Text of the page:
Sadly, I can't seem to get to a place where I can edit my life to be the picture I want. A quick perusal of the morning news leaves me saddened and a bit depressed. Iran has publicly trumpeted its ability to get some kind of sea going vessel to within 3 miles of the US - perfect for missile launching. It doesn't matter whether or not they are just making gaseous noises. It doesn't matter whether or not someone over there actually said this. What matters is that it has been reported and that it is a threat and that the threat will be used as another notch in the buildup to a potential preemptive military action. Or perhaps that is the anxiety some set of forces in motion from God knows where wants us to have. The Governor of the US State of Maine, a place heretofore thought of as a potential Stevil haven from the masses, has accused his states' governmental workers of corruption, clarified to note only some workers who have been corrupted by union leaders. Considering that this same man had a mural depicting Maine's labor history removed from his state's Department of Labor building, discerning a message there isn't terribly difficult. Presidential candidate Mitt Romney, in addressing the current economic climate. has just urged young people to go into debt and start businesses - by, say, borrowing $20,000 dollars from their parents. My father earned a decent income, and we were, for a number of years, financially comfortable. Until it came time for me to go to college, an endeavor he had implied he would finance. A few months before I was to begin my studies, he asked me where I was going to get the money. Fair enough - my life, my responsibility, changed circumstances, whatever. But if someone solidly in the middle class in 1968 couldn't afford to send his child to college, who can afford to "loan" their offspring twenty thousand these days? I sell food to senior citizens, people solidly middle class, and people on welfare who often can't afford their bill and who have to have items removed from their purchases. Or who note that the money for this week's food was the money saved to fix their car. Or who spend considerable time going through every pocket counting out several dollars in change. This kind of stuff just makes me crazy. Sometimes, it is best to avoid the news. How do I avoid reality?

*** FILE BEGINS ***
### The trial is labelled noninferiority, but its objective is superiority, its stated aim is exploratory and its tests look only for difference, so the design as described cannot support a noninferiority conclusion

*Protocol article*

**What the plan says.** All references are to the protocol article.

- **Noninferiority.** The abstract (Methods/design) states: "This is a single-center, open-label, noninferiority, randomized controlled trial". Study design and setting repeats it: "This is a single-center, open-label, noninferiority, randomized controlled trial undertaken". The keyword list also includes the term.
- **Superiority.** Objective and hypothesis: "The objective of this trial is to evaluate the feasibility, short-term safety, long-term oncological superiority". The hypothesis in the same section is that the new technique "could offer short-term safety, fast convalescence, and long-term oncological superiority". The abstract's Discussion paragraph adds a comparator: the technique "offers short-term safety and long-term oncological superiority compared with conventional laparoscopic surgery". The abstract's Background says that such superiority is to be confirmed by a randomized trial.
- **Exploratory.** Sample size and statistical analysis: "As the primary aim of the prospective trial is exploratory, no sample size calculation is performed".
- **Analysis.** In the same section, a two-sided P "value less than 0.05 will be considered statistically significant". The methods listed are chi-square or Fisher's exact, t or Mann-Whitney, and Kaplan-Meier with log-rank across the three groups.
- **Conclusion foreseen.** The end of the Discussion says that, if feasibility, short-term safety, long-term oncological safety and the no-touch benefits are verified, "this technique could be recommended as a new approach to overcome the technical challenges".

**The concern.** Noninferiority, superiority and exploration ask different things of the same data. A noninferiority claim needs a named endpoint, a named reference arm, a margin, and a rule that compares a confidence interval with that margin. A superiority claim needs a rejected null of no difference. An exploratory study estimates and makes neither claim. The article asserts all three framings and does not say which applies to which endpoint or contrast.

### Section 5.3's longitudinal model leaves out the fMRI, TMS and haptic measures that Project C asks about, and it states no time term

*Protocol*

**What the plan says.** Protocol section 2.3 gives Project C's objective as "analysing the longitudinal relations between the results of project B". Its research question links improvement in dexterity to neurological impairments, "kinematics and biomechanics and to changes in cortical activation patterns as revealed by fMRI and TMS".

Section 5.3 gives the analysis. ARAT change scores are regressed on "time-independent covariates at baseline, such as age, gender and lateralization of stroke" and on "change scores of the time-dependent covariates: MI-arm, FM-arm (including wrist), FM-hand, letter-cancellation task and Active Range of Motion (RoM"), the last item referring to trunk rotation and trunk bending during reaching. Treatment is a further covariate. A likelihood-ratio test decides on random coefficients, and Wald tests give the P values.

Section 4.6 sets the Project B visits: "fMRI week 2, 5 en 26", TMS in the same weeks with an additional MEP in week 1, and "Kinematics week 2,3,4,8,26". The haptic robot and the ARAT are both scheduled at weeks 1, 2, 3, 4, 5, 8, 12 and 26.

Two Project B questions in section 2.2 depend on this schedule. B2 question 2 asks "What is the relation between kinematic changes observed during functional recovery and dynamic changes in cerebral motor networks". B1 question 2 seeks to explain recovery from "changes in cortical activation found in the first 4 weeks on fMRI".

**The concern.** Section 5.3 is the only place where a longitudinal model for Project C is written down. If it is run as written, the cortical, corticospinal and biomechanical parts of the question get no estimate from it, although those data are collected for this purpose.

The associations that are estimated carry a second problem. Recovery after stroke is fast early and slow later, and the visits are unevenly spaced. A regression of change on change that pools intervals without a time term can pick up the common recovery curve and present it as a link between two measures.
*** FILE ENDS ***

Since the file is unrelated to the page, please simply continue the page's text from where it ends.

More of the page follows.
There are problems at work. There are always problems at work. Two weeks ago (the properly allotted advance notice), I put in specific requests regarding portions of two days for this upcoming week in which I needed to be elsewhere. On Thursday morning, I am to be a guest on a local commercial radio station program to talk about getting our non-profit community station back up and running. I could work the four hour morning shift they often give me, or I could work in the afternoon. On Friday evening, as our Community station will be having an open house, I asked to be done for the day in time to catch the 4:30pm bus into town. The result was to be given those two days off "by request", and have other days in which I will work until 8 and 9pm - when no buses run and I will have a 45 minute walk home (I need a cane to walk) on a highway at night. This sort of thing has happened just about every time I have put in a specific request to not work at a given time due to a doctor's appointment, etc. Considering the regularity with which this happens (and not just to my less than humble self) it is difficult to see it as anything other than punishment for asking for the benefit of a flexible schedule - one of the touted lures used to snare one into employment there. I made comments to other staff about this. Within a couple of hours, I was taken off register for a minute, and told by the bookkeeper that I had rung up a customer's red grapes as green grapes. The red grapes are on sale. The customer complained and the grapes had to be given away for free, plus one dollar as per company policy. I had cost the company $3.40. They have been noticing such errors creeping into my work, and I was being notified about this as a courtesy before the matter was "out of their hands". Was this real? Was it just to induce under the thumb anxiety as payback for an intemperate remark? Has the campaign to remove me from employment there (as the last person in my "part time" category of 20 to 38.5 hours) resumed? Is that campaign real? In my minds eye, the way I perceive it, the poverty level exploited worker is being crushed for having spoken a totally obvious truth.